The SEO industry is constantly changing as Google and other search engines seek to improve their user experience. One of the more recent changes we’re seeing is the rising popularity of voice search, particularly as it relates to local search. What used to be novelty is now a necessity as more consumers are on the go with their smartphones and tablets. Google says 20% of mobile searches are voice searches, but when you add in searches from personal assistant devices like Amazon Echo, Google Home, Siri, and Cortana, the actual percentage of voice searches is much higher.
Voice recognition is far more accurate than it used to be, which means it’s finally serving its purpose as a helper, rather than frustrating users to the point where they no longer use it. One report shows voice search accuracy has reached an impressive 92%. As consumers turn to personal assistant devices, voice search is reaching more every day consumers, so it’s no surprise we’re seeing an uptick in the number of searches.
If you’re a local business, it’s important to optimize your website for voice searches and the sooner, the better. One study shows 55% of teens between the ages of 13 and 18, and 41% of adults say they use voice search more than once a day. Their questions range from calling a contact, to finding local movie listings, to getting help with home, and even getting directions. The study also revealed people tend to use voice search when they are multi-tasking. 54% of teenagers use their voice search while they are socializing with friends, while 23% of adults say they use it for hands-free searching while they cook.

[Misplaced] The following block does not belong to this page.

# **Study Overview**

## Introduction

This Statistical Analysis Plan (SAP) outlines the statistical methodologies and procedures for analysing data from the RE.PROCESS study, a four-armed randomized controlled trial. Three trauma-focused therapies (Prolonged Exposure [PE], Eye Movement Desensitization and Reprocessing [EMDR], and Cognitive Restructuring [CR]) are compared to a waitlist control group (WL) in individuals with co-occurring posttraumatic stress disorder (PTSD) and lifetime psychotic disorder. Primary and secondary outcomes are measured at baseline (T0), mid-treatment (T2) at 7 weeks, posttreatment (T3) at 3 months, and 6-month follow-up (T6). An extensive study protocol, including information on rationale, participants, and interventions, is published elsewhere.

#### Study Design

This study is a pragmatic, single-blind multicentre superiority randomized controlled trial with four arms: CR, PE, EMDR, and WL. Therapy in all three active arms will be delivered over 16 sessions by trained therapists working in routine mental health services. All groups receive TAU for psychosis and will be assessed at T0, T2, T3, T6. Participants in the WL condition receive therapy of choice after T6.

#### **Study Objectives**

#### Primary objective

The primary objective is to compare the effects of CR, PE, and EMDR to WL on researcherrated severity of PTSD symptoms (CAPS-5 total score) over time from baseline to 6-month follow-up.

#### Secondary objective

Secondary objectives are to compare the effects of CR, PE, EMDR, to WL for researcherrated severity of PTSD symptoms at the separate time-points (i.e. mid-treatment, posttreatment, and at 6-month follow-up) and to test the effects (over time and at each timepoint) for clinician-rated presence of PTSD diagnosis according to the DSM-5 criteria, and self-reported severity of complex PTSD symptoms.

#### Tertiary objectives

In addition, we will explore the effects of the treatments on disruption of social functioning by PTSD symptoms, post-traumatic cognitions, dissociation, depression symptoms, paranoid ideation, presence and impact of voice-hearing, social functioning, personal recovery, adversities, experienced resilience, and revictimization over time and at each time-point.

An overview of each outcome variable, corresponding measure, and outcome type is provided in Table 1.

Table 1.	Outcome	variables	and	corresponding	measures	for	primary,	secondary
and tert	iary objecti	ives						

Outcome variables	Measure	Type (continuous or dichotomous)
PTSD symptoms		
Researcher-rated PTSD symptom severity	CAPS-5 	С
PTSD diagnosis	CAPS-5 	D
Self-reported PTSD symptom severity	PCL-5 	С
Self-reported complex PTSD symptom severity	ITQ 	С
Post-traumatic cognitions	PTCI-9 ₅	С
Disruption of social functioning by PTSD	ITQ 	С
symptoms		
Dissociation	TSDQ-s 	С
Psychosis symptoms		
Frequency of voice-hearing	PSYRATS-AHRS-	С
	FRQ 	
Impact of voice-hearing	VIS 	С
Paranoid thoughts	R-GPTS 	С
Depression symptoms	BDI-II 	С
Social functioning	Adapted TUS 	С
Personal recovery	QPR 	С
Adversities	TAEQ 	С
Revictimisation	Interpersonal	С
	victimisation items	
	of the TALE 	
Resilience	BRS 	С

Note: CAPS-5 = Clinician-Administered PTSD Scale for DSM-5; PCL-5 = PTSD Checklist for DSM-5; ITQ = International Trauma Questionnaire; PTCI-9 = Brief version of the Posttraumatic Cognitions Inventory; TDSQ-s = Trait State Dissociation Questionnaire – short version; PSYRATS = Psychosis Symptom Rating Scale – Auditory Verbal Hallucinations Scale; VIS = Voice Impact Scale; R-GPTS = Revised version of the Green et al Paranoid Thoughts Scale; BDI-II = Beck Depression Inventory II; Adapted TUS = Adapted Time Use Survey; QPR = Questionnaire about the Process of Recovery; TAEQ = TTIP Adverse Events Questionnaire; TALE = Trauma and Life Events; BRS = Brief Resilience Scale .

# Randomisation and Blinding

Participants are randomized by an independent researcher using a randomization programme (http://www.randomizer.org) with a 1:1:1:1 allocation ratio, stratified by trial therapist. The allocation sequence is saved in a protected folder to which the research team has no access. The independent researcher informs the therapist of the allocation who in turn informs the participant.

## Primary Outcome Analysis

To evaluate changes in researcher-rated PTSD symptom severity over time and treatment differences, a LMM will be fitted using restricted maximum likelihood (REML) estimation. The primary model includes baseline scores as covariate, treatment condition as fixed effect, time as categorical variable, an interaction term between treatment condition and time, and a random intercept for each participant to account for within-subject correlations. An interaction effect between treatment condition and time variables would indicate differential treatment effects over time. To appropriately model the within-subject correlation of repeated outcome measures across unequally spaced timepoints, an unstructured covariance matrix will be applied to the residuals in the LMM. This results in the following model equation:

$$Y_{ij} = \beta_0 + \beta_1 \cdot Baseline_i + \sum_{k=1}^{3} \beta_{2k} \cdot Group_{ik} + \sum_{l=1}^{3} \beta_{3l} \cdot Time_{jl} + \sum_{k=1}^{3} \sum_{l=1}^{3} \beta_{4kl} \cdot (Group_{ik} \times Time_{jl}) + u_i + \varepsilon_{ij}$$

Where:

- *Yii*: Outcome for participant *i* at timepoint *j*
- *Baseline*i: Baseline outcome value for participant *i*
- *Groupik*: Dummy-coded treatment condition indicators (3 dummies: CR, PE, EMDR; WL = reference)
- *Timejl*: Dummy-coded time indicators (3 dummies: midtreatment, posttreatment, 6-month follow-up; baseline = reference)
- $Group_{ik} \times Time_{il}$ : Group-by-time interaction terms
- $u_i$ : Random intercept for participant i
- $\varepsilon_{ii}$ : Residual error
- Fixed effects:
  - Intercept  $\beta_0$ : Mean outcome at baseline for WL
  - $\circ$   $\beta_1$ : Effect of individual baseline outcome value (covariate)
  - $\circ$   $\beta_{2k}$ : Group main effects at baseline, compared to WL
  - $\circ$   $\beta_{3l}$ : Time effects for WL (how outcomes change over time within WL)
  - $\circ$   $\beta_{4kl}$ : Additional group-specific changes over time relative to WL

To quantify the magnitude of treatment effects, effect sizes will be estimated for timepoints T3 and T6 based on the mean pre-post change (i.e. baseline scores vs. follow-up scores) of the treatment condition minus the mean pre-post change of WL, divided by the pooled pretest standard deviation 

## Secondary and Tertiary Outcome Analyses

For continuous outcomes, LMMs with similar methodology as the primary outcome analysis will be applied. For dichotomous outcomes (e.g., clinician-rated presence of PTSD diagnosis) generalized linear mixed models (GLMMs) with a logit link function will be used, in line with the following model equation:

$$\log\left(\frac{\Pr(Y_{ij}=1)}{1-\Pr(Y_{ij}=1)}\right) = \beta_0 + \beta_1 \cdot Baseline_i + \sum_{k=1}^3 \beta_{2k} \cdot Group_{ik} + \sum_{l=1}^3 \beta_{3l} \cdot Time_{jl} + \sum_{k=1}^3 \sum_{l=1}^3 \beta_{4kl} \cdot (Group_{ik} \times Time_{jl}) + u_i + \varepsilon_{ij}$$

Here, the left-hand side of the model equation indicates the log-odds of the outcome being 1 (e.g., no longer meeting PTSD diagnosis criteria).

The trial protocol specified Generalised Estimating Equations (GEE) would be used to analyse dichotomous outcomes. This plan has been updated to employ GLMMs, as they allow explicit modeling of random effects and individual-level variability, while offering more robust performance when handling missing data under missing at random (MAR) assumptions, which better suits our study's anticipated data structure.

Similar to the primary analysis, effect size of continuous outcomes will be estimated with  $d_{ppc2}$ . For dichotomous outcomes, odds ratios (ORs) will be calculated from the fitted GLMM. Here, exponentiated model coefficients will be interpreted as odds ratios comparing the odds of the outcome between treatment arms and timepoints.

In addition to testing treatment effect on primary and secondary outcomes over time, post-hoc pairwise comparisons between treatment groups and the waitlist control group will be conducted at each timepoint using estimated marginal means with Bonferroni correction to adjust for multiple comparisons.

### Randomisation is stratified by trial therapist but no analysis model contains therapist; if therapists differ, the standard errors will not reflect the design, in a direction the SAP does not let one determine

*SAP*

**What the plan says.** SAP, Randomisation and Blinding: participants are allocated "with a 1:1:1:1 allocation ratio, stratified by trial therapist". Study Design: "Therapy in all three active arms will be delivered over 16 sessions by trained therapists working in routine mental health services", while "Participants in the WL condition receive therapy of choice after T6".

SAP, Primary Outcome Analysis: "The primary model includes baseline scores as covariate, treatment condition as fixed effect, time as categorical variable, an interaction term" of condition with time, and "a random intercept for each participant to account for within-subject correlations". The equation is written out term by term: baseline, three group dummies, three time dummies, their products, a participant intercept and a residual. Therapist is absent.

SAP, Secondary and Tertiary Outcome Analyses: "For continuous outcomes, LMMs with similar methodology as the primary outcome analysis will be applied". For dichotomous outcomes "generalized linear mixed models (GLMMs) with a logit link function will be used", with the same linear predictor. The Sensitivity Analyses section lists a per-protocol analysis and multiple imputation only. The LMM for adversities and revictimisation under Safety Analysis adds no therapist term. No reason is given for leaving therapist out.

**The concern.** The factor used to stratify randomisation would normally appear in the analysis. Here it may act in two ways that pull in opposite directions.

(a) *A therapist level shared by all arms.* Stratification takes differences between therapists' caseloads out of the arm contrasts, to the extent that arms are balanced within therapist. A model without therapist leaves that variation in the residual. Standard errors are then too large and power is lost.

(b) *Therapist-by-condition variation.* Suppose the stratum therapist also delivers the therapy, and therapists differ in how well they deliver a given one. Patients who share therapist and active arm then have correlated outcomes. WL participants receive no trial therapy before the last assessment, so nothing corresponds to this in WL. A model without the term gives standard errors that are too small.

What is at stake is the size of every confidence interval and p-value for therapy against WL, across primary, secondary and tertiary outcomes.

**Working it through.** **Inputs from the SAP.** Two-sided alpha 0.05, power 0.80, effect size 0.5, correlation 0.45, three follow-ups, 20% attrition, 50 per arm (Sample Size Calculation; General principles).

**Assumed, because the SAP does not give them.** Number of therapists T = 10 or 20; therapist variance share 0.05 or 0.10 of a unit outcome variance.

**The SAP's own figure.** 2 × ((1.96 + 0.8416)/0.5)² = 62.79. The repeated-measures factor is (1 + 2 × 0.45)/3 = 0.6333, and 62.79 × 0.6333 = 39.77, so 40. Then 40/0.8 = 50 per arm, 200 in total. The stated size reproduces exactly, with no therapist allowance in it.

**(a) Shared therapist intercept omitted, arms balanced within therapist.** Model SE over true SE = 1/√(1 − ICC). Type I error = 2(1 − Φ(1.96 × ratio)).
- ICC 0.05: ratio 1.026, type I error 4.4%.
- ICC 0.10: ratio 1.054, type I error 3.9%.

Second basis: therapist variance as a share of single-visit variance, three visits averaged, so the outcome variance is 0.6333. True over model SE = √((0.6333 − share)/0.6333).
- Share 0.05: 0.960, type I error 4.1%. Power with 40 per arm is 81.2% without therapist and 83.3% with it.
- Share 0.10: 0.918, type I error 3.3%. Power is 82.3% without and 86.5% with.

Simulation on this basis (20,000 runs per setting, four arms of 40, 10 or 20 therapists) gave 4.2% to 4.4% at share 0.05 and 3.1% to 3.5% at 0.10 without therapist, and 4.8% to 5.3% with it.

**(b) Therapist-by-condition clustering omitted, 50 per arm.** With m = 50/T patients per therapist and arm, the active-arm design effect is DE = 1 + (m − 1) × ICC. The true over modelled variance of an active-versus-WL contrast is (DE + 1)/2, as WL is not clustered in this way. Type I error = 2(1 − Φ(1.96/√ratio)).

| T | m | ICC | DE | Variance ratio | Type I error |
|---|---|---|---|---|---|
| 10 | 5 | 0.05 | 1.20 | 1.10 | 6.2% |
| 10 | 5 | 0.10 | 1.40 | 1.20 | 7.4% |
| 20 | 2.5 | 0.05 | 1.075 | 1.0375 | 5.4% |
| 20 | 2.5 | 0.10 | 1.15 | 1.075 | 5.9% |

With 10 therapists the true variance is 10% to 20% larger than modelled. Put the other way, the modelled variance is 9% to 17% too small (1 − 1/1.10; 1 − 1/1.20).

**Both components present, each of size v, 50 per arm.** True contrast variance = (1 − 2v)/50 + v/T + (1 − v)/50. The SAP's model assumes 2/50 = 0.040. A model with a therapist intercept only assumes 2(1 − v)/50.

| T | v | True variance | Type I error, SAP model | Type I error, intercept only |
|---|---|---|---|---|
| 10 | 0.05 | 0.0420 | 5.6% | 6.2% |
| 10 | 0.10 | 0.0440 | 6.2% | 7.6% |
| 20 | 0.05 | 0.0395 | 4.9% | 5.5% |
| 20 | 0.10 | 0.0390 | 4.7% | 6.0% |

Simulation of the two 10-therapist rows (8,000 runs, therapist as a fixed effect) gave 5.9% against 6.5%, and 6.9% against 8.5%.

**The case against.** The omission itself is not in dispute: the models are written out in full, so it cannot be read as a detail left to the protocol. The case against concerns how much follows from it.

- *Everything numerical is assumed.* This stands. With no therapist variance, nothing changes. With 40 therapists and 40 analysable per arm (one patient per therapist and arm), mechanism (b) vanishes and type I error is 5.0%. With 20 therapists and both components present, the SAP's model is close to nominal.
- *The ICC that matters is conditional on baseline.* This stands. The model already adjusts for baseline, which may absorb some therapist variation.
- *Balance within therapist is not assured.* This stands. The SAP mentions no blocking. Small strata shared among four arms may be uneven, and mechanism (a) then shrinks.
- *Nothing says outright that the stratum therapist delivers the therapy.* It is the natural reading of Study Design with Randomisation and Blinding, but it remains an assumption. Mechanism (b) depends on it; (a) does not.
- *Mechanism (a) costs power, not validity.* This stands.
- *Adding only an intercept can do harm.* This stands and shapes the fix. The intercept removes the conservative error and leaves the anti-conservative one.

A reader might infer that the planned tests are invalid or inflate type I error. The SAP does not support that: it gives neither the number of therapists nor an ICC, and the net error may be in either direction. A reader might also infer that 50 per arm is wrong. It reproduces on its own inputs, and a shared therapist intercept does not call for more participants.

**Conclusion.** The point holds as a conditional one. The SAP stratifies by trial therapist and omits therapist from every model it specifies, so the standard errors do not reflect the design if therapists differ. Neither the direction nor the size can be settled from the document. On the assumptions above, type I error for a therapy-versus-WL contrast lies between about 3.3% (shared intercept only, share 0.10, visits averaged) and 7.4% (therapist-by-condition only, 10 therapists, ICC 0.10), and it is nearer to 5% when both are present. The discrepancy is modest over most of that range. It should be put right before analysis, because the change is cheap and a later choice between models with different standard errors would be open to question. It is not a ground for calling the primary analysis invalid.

Perhaps what’s more interesting is that by 2020, nearly 1/3 of searches will take place without a screen, meaning we’ll see an increase in the number of smart speakers – which by that year is estimated to reach 21.4 million.
This means marketers have multiple ways to capitalize on voice search despite the fact that it’s still in its relative infancy.
Use Natural Language as Much as Possible
When people use voice search about a local business they want to go to, they will likely say something like, “Where is the best taco in San Diego?” (That’s a hard question to answer, of course, but, if you’re a restaurant serving tacos in the area, you want Google to choose you.) In this case, you’d optimize the content on your pages for “best taco in San Diego.” The natural language to your site’s content will definitely help you appear in the voice search results.
If you want other ways to add natural language to your website, consider adding Q&A pages using various words and phrases people are actually known to speak, as opposed to phrases they’d type into a search engine. When you create the content for these pages, write them with a conversational tone, to ensure the keywords you use will resonate with the voice searcher. Ultimately, you need to talk how your users talk.
Don’t Ignore Other SEO Standard Best Practices
Whether you’re trying to get into the voice search results or not, you should still make sure you’re doing the basics like creating and submitting your sitemap, using schema and other microdata so Google and other search engines can learn what your content actually means, and so on. You can use structured data markup to address things like your address, phone number, hours of operation, prices, and even directions from major highways. Make all of that work for you – because that’s what your customers will be searching for. You’ll also want to still avoid flash, and focus clean and lean code to keep your website loading fast because usability will always matter.
Make Sure Your Website is Mobile-Friendly
Google considers mobile-friendliness a ranking factor and has for a while now, since more internet traffic comes from mobile devices than desktop devices. Since voice searches are coming from mobile devices, you need to make sure your website is mobile responsive and can be indexed. Check it with Google’s Mobile-Friendly Tool.